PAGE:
5 essential features you should look for when buying mind mapping software

In a recent audio interview with Michael Tipper, he asked me what five features people should look for when trying to decide which mind mapping program to buy. Here is a distillation of what I told him:

1. Links and attachments: First, the mind mapping software you select ought to support a wide variety of links and attachments – including web pages, files, folders and, ideally, links to individual e-mail messages. If you think about it, when you’re conducting research and capturing ideas and knowledge in a mind map, a lot of that information tends to be embedded in the text of e-mail messages, received as we collaborate with others, as we request information from our teammates.  And being able to pull that content into your mind maps is extremely powerful.

2. Topic notes: In software-produced mind maps, notes are an excellent way to capture extended thoughts without cluttering up the visible part of your mind map. Yet you can still “drill down” to them with a single mouse click. A note can contain anything from a single sentence to several paragraphs.  So if you’ve got some additional thoughts or ideas that you want to capture that are longer than a few words, you can record them in map notes. If you’re writing a report, a book or other lengthy document, notes give you a practical way to begin fleshing out the major points of it. Later, you can export what you’ve collected to Microsoft Word; the topics become headings and the notes become paragraph text – your document is already half-written!

3. Content filtering: If you are planning large, complex projects, which will produce large, complex mind maps, the ability to filter their content is critically important. One of the most practical ways to filter map content is based on tasks.  If you apply such a filter, only the topics that are tasks will be displayed – enabling you to clearly see what needs to be done, and by whom. That’s very powerful.  Another example is to filter your map’s content based on an icon or symbol, which could correspond to a particular person on your team or a certain segment of your business. The key benefit here is focus: Filtering temporarily hides everything else, so you can focus in on the information you need to be more organized and productive.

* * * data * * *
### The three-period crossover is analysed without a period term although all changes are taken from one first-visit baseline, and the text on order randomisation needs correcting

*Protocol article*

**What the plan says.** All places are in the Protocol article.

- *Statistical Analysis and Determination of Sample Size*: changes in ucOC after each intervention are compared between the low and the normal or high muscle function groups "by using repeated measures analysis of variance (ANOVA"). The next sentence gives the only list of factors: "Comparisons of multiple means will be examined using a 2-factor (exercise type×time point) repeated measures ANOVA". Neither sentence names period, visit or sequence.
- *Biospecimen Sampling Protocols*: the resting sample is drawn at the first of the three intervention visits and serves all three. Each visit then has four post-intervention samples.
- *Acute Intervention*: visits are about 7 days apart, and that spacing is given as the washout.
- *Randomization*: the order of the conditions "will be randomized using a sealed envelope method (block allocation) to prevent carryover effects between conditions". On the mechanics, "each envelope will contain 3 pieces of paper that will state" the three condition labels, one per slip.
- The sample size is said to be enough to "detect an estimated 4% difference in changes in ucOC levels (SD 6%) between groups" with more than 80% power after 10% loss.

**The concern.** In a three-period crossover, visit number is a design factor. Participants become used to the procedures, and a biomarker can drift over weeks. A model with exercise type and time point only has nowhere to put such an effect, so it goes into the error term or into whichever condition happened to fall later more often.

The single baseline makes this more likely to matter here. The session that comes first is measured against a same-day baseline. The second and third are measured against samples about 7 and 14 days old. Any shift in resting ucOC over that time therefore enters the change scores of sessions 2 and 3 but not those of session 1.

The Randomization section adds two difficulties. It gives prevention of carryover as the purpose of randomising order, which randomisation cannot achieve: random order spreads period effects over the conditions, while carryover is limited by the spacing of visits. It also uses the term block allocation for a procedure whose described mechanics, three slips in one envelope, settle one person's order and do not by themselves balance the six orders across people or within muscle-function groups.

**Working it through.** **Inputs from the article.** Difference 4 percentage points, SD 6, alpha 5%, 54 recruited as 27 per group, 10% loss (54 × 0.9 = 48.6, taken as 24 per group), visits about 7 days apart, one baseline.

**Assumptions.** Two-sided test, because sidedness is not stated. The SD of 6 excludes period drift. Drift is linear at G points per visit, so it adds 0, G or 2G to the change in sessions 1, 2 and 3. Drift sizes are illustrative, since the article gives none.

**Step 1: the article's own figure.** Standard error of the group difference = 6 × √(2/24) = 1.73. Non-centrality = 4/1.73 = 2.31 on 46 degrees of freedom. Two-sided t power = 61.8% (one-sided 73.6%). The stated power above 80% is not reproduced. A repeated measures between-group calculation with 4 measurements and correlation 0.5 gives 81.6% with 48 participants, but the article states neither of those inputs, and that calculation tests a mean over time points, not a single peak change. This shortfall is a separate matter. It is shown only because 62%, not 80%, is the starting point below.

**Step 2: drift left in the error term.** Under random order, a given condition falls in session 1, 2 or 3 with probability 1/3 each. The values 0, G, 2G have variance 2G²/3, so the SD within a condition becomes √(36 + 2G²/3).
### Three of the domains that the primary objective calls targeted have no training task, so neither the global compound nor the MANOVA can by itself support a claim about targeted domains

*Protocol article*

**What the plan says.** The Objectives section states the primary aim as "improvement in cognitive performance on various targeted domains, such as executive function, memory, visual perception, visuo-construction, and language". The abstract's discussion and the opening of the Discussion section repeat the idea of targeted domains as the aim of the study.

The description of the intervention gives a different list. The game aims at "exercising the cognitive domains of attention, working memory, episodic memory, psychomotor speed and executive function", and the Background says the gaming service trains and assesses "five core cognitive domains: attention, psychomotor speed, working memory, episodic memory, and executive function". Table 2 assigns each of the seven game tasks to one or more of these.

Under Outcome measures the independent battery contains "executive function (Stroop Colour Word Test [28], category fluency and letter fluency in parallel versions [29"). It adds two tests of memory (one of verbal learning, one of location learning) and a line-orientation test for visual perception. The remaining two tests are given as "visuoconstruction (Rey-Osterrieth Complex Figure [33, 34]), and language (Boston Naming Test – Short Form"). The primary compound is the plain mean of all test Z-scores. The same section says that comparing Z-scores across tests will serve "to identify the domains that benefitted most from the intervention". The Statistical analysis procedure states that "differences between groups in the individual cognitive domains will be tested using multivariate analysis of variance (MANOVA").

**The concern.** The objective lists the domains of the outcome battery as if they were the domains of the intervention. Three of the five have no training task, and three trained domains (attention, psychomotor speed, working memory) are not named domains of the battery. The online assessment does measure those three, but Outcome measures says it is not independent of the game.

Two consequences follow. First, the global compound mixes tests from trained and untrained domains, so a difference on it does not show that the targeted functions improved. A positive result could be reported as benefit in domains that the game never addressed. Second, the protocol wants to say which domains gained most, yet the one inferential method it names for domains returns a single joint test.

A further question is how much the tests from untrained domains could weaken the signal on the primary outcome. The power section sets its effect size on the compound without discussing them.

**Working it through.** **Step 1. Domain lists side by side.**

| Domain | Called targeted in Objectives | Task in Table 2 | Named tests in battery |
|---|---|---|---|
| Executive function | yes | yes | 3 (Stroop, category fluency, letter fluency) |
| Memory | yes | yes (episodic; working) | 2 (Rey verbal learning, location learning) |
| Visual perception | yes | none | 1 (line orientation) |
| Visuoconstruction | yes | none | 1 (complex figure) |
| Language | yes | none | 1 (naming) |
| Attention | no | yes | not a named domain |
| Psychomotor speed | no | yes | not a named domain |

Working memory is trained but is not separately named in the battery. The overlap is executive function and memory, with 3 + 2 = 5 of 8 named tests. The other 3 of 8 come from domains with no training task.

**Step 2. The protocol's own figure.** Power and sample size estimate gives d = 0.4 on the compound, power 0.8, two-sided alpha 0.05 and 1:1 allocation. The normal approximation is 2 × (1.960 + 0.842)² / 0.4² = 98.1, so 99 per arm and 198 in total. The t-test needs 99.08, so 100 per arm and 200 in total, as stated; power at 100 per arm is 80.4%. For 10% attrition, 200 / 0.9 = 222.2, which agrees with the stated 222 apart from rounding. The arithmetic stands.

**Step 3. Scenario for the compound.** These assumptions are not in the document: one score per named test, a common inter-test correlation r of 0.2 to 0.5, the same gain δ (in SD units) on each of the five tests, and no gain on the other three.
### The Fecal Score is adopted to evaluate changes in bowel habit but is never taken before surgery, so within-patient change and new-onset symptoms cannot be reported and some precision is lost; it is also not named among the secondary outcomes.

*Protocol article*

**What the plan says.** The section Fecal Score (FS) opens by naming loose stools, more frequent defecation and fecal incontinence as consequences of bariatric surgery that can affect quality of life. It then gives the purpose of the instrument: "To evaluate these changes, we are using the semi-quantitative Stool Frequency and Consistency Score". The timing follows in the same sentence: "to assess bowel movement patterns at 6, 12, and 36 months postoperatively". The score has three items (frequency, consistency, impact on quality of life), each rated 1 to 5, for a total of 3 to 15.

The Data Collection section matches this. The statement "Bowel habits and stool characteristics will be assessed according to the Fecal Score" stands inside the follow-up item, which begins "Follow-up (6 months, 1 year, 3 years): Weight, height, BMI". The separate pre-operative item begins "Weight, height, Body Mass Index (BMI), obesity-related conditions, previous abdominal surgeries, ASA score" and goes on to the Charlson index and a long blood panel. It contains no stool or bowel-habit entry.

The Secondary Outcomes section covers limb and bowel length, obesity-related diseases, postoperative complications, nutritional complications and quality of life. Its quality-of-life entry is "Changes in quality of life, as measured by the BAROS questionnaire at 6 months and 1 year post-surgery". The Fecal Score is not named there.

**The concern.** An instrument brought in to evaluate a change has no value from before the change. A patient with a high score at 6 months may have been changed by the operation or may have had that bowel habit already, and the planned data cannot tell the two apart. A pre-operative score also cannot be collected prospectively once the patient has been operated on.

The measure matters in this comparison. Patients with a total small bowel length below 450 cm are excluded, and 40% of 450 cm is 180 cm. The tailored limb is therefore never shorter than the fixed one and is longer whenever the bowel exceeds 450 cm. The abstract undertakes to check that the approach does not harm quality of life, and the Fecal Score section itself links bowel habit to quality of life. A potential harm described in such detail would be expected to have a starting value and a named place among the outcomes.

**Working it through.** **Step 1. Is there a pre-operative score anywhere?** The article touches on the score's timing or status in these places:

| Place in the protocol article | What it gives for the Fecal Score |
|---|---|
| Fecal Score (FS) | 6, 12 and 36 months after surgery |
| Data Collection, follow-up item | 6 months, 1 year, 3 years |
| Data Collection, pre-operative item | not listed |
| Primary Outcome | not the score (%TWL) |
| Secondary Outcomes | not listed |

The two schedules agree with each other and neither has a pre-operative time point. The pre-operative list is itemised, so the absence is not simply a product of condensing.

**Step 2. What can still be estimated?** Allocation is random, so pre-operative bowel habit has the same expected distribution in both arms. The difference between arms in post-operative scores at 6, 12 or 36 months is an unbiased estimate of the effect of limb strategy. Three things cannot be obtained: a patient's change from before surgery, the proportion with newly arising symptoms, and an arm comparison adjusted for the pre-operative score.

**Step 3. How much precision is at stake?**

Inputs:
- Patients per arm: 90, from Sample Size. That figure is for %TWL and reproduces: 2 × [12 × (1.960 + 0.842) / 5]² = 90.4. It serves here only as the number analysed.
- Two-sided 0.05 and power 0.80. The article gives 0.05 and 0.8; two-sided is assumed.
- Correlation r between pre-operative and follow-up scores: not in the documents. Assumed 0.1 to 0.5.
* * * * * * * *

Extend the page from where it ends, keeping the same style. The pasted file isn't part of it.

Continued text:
4. Export formats: The ability to export to multiple formats, such as Microsoft Word, PowerPoint and Project, PDFs and web pages, is also very important when you’re considering which mind mapping program to buy. Often, what you’re producing in your mind map is not the end result.  You may use it to organize all of your material and then export it to PowerPoint or Word, where you’ll finish it up.  The other thing to keep in mind is that there are some linear thinkers out there who don’t feel comfortable with mind maps, so for them you may want to convert your map into a more conventional, palatable format – such as a Word document.

5. Keyboard shortcuts: Most mind mapping programs require you to use toolbar buttons to add content to your map.  But when you’re brainstorming, whether individually or in a group, you need to be able to capture ideas quickly, without the program’s users interface getting in the way. That’s where keyboard shortcuts come in. They enable you to quickly create new topics and sub-topics, into which you can type your ideas without restricting your creative “flow.” One of the marvelous things about mind mapping software is you can just do a “brain dump” – capturing ideas on the fly without respect to their structure – and then rearrange them later.

If you’re a current user of mind mapping software, what features and functionality do YOU think are absolutely critical? What should prospective buyers look for (no commercials for a particular program, please!)?